How to Know If Your Hauling Rate Is Correct

By guess and by golly won’t work

By Timothy Brady

 

According to Logistics Management 2011 Rate Outlook (http://www.logisticsmgmt.com/article/2011_logistics_rate_outlook/)“Volatile oil and diesel prices, capacity shortages, another looming driver crisis, debilitating regulatory uncertainties, and an improving economy have led industry analysts across all modes to one conclusion: Shippers will have to shoulder some of the burden associated with escalating transportation costs this year.”

With all of this looming over the next several years, the best opportunity to increase hauling rates is upon us. But again, shippers are very smart when it comes to what they pay to haul their goods. In order to increase your rates, you’ll need to provide justification to your customers on why and have the supporting math to prove your point.

A common question I’m asked is: “How do I establish a profitable hauling rate?”  That’s a wide-ranging question. Its answer depends on the type of freight, area in which the carrier is domiciled, lanes in which you operate. I help carriers establish rate ranges as a part of my Business Coaching service. The first instruction for my client is that he/she must initially determine what it costs to provide their level of service.
An aside: I find it interesting in that some small carriers will quote a static, per-mile rate based on their costs over the last year. That is so wrong in so many ways in determining a rate range. The problem with a static, per mile Break-even Point (BEP) is that it will vary up or down depending on distance traveled; i.e., the shorter the distance, the higher the cost per mile; the longer the distance, the lower the cost per mile. This can vary as much as 20 to 30 cents per mile on a variance of just 500 miles per week.

There are four different cost areas one needs to address: Fixed Cost per day, Operational Cost per mile, Fuel cost per mile, and Load-Specific Costs.

Fixed Costs: any expense which occurs regardless of whether your truck(s) are rolling. This would include items like truck payments, insurance, 2290 FHUT, base plate, communications, office rent and utilities, salaried driver pay, etc. This is a number which is calculated by the day, week, month, quarter or annually.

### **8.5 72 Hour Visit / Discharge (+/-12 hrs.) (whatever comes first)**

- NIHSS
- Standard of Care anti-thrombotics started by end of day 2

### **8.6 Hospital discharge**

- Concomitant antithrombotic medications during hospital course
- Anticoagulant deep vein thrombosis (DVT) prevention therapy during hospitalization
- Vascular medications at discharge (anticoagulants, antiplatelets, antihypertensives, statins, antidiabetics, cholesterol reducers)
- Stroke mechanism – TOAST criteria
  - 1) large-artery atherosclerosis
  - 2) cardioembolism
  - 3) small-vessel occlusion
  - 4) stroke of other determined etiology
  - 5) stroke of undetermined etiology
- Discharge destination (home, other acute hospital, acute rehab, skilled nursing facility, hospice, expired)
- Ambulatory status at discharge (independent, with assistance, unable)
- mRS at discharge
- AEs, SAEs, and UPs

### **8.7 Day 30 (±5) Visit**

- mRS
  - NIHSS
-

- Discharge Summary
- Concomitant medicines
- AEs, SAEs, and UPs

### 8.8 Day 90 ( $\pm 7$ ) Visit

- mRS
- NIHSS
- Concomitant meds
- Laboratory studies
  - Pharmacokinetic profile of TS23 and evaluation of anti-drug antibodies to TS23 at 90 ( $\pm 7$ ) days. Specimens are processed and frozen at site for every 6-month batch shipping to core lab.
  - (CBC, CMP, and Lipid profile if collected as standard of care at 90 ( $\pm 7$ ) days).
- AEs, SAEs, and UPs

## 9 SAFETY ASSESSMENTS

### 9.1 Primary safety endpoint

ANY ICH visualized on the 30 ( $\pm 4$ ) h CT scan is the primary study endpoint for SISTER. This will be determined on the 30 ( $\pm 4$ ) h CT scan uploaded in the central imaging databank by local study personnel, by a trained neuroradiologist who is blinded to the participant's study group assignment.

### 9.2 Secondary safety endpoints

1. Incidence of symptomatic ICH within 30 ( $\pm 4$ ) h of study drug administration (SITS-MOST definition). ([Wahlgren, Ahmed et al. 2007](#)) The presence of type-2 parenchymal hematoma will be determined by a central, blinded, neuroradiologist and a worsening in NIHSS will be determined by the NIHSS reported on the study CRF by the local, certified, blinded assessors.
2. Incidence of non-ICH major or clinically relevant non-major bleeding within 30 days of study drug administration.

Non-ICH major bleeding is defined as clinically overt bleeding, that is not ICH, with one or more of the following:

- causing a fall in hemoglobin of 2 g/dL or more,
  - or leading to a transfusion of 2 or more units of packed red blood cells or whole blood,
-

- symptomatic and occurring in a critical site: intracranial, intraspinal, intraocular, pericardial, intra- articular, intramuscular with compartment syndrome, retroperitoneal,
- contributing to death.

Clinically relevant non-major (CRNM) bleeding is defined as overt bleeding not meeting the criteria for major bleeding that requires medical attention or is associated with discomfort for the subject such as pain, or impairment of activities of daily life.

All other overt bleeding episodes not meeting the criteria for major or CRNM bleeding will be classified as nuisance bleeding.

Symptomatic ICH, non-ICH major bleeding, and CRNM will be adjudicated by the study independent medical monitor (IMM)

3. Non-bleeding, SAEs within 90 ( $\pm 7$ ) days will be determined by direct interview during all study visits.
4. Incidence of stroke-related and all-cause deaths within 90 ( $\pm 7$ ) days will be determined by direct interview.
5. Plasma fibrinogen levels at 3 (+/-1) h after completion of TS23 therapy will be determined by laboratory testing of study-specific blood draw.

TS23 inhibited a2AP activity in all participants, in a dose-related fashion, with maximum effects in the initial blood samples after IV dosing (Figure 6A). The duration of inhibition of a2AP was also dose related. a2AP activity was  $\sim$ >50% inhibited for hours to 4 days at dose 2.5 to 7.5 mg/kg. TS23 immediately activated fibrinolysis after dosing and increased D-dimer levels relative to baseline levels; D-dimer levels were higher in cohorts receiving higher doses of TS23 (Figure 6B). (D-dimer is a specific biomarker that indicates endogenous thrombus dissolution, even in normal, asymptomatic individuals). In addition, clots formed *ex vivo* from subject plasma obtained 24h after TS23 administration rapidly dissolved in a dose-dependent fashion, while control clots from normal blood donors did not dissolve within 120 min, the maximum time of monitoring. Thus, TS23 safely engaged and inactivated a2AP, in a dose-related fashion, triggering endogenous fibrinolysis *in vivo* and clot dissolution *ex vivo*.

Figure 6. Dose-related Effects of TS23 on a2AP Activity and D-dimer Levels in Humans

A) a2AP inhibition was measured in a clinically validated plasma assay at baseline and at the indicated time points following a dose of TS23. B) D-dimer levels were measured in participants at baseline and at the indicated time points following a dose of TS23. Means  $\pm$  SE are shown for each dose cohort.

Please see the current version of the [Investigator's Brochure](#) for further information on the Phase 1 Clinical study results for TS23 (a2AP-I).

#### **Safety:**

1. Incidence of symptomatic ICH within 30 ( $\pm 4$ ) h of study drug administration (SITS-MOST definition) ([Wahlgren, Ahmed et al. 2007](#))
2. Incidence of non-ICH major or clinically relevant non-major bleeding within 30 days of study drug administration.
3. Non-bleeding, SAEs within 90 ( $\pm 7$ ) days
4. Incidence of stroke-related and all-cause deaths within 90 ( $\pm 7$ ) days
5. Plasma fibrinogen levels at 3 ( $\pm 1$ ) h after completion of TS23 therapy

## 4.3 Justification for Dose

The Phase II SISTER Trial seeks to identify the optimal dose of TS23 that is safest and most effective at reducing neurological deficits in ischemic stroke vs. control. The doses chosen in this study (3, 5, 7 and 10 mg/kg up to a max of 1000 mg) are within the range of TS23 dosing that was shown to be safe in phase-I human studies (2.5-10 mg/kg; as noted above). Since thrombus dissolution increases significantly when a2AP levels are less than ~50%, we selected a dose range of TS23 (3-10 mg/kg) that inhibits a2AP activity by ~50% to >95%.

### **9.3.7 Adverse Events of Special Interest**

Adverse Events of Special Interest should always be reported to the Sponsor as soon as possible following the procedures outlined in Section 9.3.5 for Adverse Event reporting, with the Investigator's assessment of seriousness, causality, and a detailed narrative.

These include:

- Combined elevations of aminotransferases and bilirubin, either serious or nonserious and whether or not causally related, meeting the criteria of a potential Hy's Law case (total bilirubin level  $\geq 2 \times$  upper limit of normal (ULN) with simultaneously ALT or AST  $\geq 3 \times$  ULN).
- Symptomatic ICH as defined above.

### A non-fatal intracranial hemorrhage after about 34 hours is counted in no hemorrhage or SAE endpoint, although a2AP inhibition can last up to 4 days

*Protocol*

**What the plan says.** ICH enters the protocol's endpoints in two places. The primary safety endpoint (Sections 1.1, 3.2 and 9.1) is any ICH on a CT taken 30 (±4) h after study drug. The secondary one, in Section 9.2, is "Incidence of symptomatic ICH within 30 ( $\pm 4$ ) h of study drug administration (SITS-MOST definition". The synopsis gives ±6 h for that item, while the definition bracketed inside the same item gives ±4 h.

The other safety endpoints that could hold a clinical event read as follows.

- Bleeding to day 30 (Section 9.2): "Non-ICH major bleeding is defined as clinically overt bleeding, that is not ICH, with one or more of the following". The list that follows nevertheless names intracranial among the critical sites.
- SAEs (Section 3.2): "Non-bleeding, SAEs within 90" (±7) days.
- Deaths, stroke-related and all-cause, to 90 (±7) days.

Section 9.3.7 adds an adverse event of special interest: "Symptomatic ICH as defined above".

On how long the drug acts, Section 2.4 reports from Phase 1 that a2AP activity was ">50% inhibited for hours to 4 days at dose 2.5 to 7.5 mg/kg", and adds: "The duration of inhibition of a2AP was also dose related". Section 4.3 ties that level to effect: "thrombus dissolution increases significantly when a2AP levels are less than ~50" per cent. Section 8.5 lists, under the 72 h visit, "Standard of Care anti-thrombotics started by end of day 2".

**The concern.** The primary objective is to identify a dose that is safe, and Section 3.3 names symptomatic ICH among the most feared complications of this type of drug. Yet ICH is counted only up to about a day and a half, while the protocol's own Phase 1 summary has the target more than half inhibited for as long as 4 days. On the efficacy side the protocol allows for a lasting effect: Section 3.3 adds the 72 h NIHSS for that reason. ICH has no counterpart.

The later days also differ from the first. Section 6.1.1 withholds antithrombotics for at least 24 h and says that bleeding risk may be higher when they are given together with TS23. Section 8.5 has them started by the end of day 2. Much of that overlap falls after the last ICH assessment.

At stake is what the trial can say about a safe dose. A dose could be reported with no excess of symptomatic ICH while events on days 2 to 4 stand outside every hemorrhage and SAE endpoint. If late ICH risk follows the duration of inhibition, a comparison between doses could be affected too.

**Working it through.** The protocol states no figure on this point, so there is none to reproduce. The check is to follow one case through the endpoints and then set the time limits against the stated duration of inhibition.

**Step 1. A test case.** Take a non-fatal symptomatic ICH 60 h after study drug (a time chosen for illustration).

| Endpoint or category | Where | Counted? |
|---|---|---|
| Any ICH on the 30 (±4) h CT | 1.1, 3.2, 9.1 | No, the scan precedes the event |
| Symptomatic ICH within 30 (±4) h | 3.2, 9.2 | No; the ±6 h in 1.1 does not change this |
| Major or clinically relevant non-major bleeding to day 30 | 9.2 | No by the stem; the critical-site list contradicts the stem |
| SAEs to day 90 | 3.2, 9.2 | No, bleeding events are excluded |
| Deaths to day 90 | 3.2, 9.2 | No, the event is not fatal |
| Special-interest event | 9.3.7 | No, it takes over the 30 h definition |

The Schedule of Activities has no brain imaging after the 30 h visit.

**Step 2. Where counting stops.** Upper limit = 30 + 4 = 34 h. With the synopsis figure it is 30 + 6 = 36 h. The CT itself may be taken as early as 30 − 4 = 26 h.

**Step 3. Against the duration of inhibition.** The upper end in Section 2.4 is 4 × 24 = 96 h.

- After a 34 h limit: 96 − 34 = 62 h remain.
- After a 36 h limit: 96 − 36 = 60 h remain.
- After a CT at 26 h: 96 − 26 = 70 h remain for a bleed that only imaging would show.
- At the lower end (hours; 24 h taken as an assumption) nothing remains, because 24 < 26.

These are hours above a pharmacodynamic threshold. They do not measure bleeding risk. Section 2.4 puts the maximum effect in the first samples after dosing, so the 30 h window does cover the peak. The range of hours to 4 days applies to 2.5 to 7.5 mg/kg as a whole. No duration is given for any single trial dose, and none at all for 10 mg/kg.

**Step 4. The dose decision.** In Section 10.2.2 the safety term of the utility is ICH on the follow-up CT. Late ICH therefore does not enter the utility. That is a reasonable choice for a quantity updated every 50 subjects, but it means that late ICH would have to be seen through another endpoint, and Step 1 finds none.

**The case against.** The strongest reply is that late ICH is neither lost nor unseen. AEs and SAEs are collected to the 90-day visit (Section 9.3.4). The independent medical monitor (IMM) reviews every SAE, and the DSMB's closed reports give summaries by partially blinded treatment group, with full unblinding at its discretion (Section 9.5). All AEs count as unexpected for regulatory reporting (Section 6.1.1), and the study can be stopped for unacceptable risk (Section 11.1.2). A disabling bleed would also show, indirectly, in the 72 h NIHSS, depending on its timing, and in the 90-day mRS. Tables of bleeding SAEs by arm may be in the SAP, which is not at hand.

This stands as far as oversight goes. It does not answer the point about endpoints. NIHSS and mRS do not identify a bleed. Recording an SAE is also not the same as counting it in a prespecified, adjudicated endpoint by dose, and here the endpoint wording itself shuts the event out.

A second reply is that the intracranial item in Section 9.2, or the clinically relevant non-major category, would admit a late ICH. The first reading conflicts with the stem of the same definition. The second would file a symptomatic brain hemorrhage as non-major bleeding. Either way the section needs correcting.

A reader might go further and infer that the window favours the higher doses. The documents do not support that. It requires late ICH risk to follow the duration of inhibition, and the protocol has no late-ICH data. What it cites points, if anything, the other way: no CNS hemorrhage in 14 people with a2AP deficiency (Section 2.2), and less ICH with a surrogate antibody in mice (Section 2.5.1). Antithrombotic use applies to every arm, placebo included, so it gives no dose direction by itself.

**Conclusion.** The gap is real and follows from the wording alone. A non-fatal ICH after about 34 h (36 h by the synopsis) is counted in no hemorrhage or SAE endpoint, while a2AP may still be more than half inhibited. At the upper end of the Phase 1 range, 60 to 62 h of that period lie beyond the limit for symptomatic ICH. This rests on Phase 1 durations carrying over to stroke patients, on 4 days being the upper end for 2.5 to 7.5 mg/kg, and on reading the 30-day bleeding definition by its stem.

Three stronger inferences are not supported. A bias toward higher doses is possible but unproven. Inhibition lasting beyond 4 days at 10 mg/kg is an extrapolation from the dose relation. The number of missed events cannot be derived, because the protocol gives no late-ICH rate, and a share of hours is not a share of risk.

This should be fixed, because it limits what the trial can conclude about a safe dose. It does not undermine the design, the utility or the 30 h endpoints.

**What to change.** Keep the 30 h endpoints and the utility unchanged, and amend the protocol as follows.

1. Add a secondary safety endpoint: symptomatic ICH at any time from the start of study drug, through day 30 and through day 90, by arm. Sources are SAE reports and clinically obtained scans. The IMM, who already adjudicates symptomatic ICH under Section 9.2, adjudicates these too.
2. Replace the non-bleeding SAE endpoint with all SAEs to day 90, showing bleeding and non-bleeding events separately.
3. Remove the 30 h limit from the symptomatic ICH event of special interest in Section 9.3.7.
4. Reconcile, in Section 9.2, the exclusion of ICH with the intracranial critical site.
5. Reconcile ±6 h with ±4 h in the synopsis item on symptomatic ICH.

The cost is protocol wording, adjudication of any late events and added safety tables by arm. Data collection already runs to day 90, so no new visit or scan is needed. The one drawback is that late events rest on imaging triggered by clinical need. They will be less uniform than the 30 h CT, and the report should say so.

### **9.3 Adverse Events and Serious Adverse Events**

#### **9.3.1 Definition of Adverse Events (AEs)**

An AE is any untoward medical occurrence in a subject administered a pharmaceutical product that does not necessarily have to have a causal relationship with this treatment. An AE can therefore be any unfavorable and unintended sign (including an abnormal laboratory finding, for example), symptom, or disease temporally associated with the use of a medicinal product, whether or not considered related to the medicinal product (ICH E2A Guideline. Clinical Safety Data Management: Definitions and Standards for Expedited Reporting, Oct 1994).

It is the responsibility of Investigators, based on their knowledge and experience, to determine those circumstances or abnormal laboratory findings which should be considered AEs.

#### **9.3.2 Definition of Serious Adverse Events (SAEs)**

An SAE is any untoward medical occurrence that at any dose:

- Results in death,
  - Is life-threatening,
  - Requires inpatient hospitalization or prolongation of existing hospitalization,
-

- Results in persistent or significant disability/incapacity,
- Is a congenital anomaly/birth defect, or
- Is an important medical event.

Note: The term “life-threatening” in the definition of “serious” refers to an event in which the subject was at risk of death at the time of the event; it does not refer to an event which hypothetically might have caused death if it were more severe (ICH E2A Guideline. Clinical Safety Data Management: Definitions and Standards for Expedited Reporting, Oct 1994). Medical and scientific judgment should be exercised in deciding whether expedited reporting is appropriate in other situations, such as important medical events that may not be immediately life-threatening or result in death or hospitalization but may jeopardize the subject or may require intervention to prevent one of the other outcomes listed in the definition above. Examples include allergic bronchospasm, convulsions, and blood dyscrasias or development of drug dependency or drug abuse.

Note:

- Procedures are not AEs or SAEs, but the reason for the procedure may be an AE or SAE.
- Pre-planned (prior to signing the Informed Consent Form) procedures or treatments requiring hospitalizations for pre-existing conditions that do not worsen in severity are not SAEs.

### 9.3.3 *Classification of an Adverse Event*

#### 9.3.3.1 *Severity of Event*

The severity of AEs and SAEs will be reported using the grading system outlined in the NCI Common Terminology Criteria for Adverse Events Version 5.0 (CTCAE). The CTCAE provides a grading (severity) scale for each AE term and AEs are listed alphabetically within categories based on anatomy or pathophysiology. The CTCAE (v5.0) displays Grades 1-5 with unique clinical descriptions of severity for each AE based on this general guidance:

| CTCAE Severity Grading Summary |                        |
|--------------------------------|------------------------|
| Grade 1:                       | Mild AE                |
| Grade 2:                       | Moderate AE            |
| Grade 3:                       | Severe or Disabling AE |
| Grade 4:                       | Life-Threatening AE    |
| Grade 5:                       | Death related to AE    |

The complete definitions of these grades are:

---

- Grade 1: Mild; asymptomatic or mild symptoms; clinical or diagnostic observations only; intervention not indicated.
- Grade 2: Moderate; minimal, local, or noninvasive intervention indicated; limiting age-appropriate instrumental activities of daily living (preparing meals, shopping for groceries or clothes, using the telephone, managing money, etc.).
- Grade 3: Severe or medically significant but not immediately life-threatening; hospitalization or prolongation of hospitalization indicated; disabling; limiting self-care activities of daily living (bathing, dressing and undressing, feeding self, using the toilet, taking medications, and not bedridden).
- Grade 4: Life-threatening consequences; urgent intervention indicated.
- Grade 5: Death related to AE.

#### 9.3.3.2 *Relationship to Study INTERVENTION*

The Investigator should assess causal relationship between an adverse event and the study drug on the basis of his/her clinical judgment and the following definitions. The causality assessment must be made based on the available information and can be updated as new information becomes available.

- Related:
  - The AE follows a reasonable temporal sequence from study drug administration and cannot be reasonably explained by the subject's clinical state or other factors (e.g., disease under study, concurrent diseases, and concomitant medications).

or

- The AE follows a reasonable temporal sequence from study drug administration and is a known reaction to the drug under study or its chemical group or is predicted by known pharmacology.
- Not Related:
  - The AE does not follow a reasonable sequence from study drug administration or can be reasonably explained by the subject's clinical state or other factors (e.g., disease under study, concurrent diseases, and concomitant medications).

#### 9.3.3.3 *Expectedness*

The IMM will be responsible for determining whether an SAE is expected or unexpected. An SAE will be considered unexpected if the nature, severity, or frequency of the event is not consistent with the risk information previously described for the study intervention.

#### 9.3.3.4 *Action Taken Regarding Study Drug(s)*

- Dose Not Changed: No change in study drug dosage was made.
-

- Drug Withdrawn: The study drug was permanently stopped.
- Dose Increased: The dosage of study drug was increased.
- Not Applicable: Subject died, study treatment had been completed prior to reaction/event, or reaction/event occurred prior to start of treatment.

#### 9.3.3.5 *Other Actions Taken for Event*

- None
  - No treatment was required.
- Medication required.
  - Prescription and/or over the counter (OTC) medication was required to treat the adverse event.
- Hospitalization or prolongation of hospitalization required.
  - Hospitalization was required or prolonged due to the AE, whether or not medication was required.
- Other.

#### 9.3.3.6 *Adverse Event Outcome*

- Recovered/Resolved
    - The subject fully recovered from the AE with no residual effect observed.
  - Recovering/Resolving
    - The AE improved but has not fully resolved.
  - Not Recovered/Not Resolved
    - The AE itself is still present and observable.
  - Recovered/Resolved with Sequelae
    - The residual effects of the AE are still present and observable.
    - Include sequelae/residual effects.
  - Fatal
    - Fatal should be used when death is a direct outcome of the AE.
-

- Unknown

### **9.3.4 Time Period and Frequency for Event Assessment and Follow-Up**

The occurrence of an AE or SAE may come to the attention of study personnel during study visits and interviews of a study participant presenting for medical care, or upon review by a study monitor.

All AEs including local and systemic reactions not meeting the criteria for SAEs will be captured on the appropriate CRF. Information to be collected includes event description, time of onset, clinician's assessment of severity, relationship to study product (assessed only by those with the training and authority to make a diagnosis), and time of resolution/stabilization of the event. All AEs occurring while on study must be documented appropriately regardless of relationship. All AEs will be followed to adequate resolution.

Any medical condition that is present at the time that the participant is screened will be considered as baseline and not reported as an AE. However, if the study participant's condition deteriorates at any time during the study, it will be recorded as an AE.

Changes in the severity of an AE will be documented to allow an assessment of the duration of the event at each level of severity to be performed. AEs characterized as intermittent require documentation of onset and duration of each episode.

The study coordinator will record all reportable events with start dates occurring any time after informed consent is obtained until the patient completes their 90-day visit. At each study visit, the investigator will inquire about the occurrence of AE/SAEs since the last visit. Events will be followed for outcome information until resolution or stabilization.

Operational Cost: any expense which occurs each time your truck(s) are rolling. This would include items like truck and trailer maintenance, repairs, tires, other equipment repairs, and per-mile driver pay, etc. This figure is based on the expenses paid in the past 30 days with items such as tires and repairs amortized over their expected useful life. It’s figured on a per-mile basis.

Fuel Cost: this expense is always figured separately due to the volatility of its cost and because it is one of the largest expenses of any trucking operation. Simply put, by figuring fuel cost on what it will cost on a specific load or run rather than relying on a fuel surcharge to compensate the fuel purchaser, you’ll be sure you’ve covered this expense. Fuel Cost is also figured by the mile.

Load-Specific Costs: every load has specific costs which don’t occur on each load or may be different on each load. This can include percentage driver pay, tolls, lumper labor, pilot cars, special permits, or any expense that is unique to a particular load.
Finally, to determine your specific rate range you must establish two additional factors:

1. What’s the required capital to sustain your operation when revenue doesn’t meet costs?

2. How much money is required at what times to grow your company’s net worth and add additional hauling capacity?

From these numbers you are then able to establish a hauling rate range that will provide the revenue needed to attain these goals.

Good loads and good roads, everyone.

Timothy Brady  ©2011

To contact Brady go to

www.timothybrady.com